The state Senate’s labor committee approved a controversial right-to-work bill Tuesday after eight hours of testimony, sending the bill to the full Senate and bringing almost 2,000 protesters to the state Capitol.

The Senate Committee on Labor and Government Reform approved the bill on a 3-1 party line vote, despite protests and testimony from union backers who gathered at the Capitol. The full Senate will take up the fast-tracked bill on Wednesday, and the Assembly is set to take on the legislation next week.

Right-to-work laws allow workers in unionized workplaces to opt out of paying union fees, which critics say would essentially dismantle private sector unions. If the bill arrives at Gov. Scott Walker’s desk, he will sign it, Walker spokesperson Laurel Patrick said last week.

Wisconsin Senate holds extraordinary session to vote on Right to WorkRepublican lawmakers announced Friday they will hold an extraordinary session to fast track legislation to make Wisconsin a right-to-work state. Read…

Senate Majority Leader Scott Fitzgerald, R-Juneau, said at the public hearing that right-to-work laws — which are currently in 24 states — give workers the freedom to choose whether to pay dues to a union they might disagree with and ensure they won’t be penalized for that decision.

“This will be establishing for the first time true workplace freedom here in Wisconsin,” Fitzgerald said.

Jason Chan/The Badger Herald

Scott Manley, the Wisconsin Manufacturers and Commerce vice president of government relations, said a right-to-work law in Wisconsin could bring higher wages and manufacturing growth.

Manley also emphasized Wisconsin’s private sector workers don’t have a choice on whether to pay dues to a union, which could lead to workers who choose not to pay those dues being fired.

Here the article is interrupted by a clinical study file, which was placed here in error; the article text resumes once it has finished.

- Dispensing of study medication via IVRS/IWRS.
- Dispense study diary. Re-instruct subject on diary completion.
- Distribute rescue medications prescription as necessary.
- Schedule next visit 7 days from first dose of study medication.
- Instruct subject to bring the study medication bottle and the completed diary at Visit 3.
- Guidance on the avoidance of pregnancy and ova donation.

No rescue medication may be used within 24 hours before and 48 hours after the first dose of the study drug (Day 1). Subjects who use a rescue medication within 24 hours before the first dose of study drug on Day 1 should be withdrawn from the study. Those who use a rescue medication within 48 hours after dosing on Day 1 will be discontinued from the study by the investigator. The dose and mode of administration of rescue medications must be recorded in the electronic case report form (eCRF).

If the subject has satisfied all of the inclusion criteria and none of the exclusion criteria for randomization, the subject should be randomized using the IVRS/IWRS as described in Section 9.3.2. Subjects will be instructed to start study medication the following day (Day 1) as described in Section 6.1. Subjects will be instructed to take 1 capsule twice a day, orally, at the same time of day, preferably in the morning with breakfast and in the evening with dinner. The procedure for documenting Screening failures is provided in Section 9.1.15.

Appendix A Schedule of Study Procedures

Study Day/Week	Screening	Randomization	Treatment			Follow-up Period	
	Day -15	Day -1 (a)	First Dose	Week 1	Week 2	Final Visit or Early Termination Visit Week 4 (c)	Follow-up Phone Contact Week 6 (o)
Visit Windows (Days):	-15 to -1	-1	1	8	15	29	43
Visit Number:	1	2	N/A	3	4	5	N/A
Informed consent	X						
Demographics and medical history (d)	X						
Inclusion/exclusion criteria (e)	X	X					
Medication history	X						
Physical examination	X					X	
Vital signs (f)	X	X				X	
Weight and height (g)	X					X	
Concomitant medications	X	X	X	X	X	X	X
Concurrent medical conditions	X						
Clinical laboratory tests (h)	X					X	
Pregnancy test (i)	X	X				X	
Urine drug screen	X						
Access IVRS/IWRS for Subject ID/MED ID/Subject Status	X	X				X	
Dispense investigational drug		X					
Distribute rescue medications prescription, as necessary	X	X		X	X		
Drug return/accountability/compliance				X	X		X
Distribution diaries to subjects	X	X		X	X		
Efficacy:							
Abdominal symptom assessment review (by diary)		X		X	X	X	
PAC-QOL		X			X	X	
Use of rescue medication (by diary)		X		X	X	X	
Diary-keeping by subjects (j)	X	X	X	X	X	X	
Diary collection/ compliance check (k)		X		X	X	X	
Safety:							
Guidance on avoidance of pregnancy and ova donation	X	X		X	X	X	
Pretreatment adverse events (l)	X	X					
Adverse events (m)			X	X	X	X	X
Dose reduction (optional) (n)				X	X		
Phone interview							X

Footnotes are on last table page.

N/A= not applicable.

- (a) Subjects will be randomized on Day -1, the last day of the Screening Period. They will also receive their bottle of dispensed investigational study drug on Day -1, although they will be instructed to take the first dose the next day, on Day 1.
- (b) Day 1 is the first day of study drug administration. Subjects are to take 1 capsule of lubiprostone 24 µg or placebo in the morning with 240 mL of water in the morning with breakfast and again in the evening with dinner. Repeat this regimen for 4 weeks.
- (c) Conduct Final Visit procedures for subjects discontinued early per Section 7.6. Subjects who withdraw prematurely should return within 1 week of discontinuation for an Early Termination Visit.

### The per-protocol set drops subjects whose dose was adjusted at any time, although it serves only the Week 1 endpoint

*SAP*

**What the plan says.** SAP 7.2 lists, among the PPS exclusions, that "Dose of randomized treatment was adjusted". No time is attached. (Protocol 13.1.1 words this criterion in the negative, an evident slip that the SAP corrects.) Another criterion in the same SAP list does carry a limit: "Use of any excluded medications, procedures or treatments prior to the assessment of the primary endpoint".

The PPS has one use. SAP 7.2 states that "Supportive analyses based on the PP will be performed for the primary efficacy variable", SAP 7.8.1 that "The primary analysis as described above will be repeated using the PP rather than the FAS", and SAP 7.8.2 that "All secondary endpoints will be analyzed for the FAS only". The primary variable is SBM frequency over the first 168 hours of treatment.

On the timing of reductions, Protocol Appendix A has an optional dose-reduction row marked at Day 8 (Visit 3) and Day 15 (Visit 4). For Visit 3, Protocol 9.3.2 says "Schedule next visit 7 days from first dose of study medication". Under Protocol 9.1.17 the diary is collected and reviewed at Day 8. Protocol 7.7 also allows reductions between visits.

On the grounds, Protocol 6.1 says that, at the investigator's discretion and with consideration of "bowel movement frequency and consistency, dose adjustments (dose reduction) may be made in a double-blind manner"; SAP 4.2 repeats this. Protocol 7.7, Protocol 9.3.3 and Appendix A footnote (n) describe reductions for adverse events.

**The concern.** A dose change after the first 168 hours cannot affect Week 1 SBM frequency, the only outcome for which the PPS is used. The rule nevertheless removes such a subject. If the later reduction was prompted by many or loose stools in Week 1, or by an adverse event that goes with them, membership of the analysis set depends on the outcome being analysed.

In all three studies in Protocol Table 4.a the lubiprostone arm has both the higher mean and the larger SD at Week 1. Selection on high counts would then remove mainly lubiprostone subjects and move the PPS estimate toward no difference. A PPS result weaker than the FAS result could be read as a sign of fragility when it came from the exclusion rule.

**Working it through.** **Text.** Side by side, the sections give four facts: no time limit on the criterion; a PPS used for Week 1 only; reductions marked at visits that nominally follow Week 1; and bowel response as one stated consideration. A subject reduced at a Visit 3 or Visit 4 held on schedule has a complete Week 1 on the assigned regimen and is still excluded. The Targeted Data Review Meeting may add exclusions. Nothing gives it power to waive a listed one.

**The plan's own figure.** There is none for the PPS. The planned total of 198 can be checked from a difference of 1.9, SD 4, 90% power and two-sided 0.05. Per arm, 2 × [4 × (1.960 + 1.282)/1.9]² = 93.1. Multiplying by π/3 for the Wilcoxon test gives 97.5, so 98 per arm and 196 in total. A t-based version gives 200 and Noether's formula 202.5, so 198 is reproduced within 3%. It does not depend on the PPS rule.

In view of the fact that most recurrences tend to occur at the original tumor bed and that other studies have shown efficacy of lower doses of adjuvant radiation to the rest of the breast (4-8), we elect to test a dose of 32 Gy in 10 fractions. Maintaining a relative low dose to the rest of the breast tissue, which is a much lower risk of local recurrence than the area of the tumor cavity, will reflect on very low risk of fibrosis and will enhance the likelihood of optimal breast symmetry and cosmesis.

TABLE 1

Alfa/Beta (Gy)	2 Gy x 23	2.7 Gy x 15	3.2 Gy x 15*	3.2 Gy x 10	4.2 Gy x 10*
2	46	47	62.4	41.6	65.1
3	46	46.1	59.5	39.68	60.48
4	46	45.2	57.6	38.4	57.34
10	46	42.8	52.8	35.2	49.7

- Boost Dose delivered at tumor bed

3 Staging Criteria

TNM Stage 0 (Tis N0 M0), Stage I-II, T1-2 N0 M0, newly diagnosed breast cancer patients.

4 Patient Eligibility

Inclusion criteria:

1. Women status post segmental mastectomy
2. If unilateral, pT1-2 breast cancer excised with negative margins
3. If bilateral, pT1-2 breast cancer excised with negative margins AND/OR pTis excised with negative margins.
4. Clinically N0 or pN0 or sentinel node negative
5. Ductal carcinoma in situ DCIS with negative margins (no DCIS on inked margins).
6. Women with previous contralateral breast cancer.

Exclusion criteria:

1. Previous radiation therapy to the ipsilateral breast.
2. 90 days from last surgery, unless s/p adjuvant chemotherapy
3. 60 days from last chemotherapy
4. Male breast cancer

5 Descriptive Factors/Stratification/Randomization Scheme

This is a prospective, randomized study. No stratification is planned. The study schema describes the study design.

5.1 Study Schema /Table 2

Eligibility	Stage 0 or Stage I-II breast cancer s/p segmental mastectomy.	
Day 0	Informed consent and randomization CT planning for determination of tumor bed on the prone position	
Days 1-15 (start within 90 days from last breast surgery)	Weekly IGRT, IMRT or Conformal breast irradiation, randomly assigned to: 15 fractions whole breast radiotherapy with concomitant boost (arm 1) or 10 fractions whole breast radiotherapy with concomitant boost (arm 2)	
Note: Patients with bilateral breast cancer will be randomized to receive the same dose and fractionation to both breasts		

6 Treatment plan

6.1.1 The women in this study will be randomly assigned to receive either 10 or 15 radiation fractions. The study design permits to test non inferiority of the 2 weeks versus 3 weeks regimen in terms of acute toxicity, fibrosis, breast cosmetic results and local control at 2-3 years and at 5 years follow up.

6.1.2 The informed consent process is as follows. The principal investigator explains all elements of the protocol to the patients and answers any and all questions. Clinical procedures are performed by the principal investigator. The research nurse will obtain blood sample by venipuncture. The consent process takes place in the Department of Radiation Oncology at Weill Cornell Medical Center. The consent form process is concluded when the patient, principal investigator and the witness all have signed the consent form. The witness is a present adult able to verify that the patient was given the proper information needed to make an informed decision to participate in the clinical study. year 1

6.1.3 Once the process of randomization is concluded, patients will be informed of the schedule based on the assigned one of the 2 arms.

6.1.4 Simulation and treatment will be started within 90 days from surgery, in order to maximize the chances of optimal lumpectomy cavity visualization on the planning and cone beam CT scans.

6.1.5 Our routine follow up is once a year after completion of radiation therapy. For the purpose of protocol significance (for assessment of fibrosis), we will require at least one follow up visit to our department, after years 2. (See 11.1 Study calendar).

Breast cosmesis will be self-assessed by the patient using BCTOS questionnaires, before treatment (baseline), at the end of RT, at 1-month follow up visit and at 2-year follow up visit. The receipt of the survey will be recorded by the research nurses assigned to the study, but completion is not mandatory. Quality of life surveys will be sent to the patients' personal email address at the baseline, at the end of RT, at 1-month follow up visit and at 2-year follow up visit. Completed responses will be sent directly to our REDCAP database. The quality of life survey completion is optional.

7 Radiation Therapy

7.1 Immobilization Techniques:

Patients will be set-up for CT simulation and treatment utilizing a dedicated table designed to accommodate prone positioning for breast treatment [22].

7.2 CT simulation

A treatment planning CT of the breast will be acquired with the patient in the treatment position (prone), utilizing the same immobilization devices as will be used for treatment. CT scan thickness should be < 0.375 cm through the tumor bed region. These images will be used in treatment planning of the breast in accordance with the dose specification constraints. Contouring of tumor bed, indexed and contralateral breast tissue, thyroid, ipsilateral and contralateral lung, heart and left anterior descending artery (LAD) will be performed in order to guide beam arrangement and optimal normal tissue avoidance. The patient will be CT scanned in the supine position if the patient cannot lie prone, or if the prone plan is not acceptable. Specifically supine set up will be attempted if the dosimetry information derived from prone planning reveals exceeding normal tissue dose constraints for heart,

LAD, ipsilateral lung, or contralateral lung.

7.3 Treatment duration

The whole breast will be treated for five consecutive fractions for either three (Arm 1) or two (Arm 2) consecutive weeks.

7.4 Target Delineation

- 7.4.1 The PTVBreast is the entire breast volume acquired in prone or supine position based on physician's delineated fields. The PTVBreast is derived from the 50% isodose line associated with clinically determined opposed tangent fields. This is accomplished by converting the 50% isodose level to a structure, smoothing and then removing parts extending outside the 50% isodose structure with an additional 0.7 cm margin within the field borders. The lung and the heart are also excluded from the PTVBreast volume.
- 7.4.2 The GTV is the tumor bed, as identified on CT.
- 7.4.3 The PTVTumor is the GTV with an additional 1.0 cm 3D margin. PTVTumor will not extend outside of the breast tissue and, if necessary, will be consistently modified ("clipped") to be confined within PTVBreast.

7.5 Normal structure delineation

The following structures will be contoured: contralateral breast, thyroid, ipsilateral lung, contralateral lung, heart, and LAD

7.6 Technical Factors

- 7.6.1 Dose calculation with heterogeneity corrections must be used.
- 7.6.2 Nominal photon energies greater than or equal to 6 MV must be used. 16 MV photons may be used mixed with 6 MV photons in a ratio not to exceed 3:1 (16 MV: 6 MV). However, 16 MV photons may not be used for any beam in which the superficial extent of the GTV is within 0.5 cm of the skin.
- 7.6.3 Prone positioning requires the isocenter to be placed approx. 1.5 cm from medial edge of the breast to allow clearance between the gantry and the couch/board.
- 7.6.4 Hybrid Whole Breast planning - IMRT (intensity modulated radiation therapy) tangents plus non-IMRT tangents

“If you don’t support right to work, you stand for the proposition that workers should be fired for not wanting to pay dues to the union,” Manley said.

Economists have disagreed on the effects of right to work laws in states, with both sides of that debate testifying at Tuesday’s committee meeting.

Almost 2,000 union supporters rallied at the Capitol in the afternoon, moving into the rotunda to protest the bill yet not matching the numbers of protesters in 2011, when tens of thousands came to the Capitol to protest the Act 10 law that essentially ended collective bargaining for many public employees.

Cindy Odden of the United Steelworkers of America said people needed to be louder than they were in 2011.

“We have to talk to our fellow Wisconsinites and educate them that this is not just an attack on unions,” Odden said. “This is an attack on all Wisconsin families and we are not going to stand for it.”

The rally was planned by the Wisconisn AFL-CIO and will continue Wednesday, when the full Senate is scheduled to take up the bill. Phil Neuenfeldt, president of the Wisconsin AFL-CIO, said at the rally they were gathered here to “join together in solidarity.”

“Right to work in Wisconsin is not the Wisconsin way,” Neuenfeldt said. “This bill is an attack on all Wisconsin families, it’s an attack on our paychecks, it’s an attack in our ability to put food on the table and a roof over our head and it’s an attack on our rights as workers.”